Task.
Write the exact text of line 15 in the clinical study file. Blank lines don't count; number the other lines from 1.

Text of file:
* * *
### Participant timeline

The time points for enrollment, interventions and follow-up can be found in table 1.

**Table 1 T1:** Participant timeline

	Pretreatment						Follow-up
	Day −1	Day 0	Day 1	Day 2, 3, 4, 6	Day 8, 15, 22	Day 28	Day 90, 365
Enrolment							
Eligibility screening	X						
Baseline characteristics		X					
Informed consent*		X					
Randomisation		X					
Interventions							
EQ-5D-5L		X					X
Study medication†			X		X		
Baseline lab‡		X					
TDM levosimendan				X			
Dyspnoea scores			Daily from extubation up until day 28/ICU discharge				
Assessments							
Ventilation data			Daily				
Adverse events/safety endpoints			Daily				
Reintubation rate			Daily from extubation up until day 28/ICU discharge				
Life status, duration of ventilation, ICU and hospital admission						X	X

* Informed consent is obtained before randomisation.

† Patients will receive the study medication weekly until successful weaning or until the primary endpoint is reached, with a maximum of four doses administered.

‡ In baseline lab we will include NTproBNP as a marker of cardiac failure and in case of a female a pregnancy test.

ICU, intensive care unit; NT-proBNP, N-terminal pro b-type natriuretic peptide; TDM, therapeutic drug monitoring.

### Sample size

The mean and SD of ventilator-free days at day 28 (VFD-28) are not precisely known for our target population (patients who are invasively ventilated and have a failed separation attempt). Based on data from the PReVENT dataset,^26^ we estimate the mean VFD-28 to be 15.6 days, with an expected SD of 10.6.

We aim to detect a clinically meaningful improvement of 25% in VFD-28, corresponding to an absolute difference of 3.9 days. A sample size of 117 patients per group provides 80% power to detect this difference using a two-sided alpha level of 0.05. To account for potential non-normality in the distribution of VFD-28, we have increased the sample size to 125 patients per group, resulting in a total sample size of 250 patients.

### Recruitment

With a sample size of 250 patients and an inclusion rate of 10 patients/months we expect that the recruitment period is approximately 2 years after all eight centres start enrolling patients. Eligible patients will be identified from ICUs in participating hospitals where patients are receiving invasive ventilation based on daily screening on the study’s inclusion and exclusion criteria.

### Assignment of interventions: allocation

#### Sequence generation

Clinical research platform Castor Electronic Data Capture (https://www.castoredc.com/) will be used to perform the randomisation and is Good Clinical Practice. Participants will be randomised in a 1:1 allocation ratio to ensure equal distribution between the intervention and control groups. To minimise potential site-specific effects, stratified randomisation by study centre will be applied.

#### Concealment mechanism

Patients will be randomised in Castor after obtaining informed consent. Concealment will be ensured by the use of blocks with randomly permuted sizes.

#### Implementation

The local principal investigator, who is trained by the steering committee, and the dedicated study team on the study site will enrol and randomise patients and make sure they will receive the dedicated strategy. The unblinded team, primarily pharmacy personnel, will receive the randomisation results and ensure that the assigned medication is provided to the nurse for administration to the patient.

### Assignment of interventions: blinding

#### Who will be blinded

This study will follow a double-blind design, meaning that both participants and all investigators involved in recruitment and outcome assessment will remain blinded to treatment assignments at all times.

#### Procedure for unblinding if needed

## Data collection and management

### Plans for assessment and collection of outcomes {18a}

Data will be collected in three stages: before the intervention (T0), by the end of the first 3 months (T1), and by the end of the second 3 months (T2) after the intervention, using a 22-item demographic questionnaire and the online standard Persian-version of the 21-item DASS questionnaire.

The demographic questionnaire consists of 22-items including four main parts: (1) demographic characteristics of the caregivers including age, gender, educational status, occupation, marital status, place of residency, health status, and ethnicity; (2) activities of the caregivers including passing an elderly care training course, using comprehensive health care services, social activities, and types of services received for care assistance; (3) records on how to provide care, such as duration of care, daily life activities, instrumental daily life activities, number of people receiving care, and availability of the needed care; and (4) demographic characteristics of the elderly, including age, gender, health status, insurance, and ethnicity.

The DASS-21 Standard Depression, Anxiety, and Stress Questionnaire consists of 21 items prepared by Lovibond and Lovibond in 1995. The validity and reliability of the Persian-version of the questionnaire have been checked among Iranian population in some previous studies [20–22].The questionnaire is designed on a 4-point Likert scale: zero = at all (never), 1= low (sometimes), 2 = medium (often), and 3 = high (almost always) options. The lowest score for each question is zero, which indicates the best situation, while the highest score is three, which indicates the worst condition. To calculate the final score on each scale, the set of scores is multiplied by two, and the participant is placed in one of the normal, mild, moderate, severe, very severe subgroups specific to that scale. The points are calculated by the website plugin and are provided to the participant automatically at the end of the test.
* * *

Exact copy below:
TDM levosimendan				X			